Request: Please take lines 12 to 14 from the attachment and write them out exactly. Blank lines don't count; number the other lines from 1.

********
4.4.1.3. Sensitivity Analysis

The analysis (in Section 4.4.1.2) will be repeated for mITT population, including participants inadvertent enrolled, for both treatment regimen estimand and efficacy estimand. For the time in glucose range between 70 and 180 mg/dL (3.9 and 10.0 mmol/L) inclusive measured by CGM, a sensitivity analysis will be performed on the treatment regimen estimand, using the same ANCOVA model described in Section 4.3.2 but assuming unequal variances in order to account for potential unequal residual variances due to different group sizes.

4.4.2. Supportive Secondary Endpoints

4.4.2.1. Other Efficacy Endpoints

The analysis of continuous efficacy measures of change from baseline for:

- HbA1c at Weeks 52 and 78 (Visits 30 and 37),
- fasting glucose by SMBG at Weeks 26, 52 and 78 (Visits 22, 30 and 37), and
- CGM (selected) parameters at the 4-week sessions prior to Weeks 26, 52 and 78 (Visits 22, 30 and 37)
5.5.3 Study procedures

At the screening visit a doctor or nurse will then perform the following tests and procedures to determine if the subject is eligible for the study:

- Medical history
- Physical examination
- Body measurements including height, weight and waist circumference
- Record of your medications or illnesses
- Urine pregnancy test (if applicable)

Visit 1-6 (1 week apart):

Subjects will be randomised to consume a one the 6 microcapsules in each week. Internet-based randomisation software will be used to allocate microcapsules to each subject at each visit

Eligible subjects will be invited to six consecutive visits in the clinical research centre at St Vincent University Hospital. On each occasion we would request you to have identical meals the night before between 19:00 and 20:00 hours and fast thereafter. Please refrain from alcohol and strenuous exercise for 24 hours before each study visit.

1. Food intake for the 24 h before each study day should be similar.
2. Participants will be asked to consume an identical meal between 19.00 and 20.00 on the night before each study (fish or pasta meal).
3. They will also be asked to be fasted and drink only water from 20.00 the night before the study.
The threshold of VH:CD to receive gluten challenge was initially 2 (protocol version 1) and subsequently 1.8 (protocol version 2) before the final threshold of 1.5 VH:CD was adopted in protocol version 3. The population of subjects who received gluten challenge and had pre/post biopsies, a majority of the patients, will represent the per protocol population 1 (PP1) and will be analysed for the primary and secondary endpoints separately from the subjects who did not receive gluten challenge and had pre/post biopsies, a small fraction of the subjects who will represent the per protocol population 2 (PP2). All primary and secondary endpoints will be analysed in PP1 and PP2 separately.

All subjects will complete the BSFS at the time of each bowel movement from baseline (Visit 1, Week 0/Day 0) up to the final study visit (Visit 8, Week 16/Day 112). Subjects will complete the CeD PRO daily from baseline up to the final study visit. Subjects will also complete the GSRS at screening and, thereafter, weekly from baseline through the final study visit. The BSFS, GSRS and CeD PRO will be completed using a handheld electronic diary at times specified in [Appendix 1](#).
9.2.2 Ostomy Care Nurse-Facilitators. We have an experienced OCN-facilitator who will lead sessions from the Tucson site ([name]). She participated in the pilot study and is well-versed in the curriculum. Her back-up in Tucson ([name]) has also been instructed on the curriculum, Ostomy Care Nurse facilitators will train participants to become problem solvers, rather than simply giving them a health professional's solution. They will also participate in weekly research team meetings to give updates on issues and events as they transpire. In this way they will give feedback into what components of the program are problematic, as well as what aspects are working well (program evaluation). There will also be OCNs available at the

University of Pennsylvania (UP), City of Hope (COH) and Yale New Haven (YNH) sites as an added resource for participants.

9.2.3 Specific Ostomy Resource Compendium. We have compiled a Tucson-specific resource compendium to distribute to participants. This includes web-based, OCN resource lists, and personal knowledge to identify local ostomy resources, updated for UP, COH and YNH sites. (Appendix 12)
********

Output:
- Physical examination
- Body measurements including height, weight and waist circumference
- Record of your medications or illnesses